But I really do think that the world is changing. There was certainly a time when Dungeons & Dragons or tabletop role-playing games, similar games, were something that everyone assumed was for socially reclusive people. And that was true for me. When I was playing as a young person, I played in basements. It was not a cool thing to be playing tabletop role-playing games. And then what’s so cool now, is that those of us that used to play in the basements are now thought leaders. Those of us that used to play in basements are now running businesses. And, Stephen Colbert is a big D & D player. We’ve seen so many prominent people be open about their love for collaborative storytelling, that it’s no longer something that people are ashamed of. And I think the more of us that can be open and talk about our love for this kind of activity, the less stigma there will be because it’ll be more normal for people to be engaging in it.
Ken: I certainly think that it is a very different time to be a geek from when we were kids, especially with all the Marvel movies and with the popularity of stuff like Game of Thrones. It’s a good time to be a geek.
Adam: I think so.
Ken: So Adam, I’ve kept you for over an hour. We started by looking at the history of Game to Grow and what you’ve accomplished in the first five years. Where do you see Game to Grow going in the next five years?
Adam: So we are on a fantastic trajectory. The goal of Game to Grow really is a game in every school, a game in every hospital, and a game in every clinic. And we’re doing that right now so transformatively with the training program that Elizabeth is running and with Critical Core coming out with the physical kit very soon. I’m very, very excited about that.
We have a couple of brand new programs at Game to Grow that I’m really excited about blossoming into bigger parts of it. One of those is, we just started running virtual programs for youth in hospital care. So we’ve been using teleconferencing services to go to the San Antonio Methodist Children’s Hospital and play Critical Core. And for a lot of the youth we’re playing with, some of them are in long term care. Some of them are in short term care, but because of COVID, depending on health concerns in the hospital, there’s no access to social spaces.
So a lot of these young people are stuck in their hotel room and visitation has been reduced. So they’re really needing some positive outlet and there are great opportunities for them to play video games, but that’s kind of solo. So what we’re doing is, with the hospital, we have a good friend who runs that program there, that he puts a iPad down in front of a kid and we can teleconference in with WebEx and we can play a 90 minute game of Critical Core. And we’ve seen some amazing responses.
We get feedback from all the families that we play with. And some of the youth will say, I never realized how much a smile could brighten my day and lift my spirits. Or a kid say something like I got a chance to connect with some other kids. And now I feel less alone. That is the thing that I’m really hoping we can expand because we play a game a week right now. It’s still in its pilot phase. We’re going to be expanding that to have other of our Game to Grow staff run it. We want to expand into a volunteer run program with adequate training and supervision. So that’s one of the things I’m most excited about moving forward with.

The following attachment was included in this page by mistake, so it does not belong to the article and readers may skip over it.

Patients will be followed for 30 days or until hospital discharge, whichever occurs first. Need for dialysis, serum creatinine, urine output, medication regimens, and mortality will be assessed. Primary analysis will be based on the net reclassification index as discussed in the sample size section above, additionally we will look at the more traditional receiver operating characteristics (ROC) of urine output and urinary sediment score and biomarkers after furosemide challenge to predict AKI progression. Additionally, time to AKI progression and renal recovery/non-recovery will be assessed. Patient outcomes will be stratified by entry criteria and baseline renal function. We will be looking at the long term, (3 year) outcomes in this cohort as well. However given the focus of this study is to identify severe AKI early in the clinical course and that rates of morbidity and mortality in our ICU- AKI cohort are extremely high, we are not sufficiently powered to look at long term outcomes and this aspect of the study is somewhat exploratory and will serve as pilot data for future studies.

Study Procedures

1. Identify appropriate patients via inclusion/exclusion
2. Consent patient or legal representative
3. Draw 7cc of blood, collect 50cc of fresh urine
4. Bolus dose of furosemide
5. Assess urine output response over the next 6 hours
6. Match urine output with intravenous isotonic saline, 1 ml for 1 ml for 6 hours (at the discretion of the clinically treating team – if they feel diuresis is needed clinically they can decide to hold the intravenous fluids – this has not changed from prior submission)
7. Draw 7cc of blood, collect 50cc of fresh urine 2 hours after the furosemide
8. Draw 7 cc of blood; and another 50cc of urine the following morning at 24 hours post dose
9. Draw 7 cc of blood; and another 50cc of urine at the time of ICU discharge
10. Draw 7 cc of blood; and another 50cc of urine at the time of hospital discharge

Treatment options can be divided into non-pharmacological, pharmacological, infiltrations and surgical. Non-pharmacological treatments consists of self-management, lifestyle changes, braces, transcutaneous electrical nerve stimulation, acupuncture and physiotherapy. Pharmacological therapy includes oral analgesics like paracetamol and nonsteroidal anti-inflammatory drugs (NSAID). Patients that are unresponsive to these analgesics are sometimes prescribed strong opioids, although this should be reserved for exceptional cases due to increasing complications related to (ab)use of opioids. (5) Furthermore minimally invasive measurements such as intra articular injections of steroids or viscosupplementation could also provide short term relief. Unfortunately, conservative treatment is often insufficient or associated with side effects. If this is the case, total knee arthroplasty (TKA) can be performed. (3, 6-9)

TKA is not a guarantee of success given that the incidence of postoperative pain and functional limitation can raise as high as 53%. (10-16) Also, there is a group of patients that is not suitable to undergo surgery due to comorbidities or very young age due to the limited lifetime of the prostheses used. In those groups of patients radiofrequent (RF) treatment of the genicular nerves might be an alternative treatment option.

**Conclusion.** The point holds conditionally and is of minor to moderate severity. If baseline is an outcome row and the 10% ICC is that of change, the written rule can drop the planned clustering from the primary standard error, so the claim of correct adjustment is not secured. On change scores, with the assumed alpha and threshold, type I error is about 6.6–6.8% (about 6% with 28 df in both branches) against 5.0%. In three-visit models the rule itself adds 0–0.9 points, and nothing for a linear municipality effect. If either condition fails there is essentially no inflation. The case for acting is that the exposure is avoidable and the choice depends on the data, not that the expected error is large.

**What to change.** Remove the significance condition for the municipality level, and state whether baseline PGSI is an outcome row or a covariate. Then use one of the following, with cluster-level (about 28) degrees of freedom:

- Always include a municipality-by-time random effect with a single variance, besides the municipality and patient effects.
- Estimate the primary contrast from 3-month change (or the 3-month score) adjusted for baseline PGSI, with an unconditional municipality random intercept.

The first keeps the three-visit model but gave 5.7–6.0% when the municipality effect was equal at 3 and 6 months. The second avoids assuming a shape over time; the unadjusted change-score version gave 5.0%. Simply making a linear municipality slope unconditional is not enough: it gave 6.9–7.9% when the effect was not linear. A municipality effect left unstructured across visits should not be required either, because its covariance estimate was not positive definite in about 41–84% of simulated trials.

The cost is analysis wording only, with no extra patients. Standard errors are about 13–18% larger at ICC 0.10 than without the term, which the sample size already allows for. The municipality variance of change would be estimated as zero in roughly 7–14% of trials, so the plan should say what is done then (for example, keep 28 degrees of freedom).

Ken: That’s wonderful! And that ties into the grant you got from Child’s Play, which for those who don’t know, is a nonprofit that provides game hardware and software to kids in hospitals. They provide the hardware and software. It sounds like Game to Grow provides the context and the structure in which to enjoy those games.
Adam: That’s right.
Ken: Wonderful. What a great compliment. So for those listeners of this podcast, how can they help Game to Grow, grow?
Adam: So Game to Grow’s mission can be helped by just telling someone about us. Our core principle is the games have the power to improve lives, even more so, if played with intention. So if you play a game, you love a game, tell someone else about how they can play that game and what you have benefited from playing that game. So right there you serve our mission. If you’d like to support our mission directly, financially, you can go to gametogrow.org/support. We have direct cash donations. We can take Bitcoin and other cryptocurrency donations. You can run fundraising streams for us. There’re great ways. A lot of the programs that we run are paid for with scholarships that are donor based. So if you care about the hospital program, you want to make sure we continue to serve kids in foster care and have scholarships for teachers to attend our trainings. You can support us myriad of ways, even Amazon Smile and Humble Bundle.
Ken: Fantastic. And I see, your donations can be one time, monthly, quarterly, or yearly. I was going to ask if you had a Patreon, but with so many diverse options for supporting you, you don’t really need a Patreon. This is wonderful.
Adam: Thank you so much.
Ken: As a reminder, one more time for those who want to follow you online or find you online, where can they do that?
Adam: We’re on Twitter at Game to Grow, gametogrow. We’re on Facebook. We’re on Instagram, we’re on LinkedIn. You can find us on all of those spots. We also have a newsletter @gametogrow.org/newsletter. Probably about once a month, we have a community newsletter about the various things going on, but that’s the first place you’ll also hear about Critical Core being released, new updates for that, as well as new expansions of our training program and other cool stuff going on in the Game to Grow universe.
Ken: Fantastic. I have signed up for your email newsletter list. Again, the place to do that is gametogrow.org. Adam, thank you so much for your time. And Elizabeth, who is offline, thank you also for joining us. It’s been wonderful chatting with you.
Adam: Thanks so much, Ken.
Voiceover: This has been Polygamer, a Gamebits production. Find more episodes, read our blog, or send feedback at polygamer.net.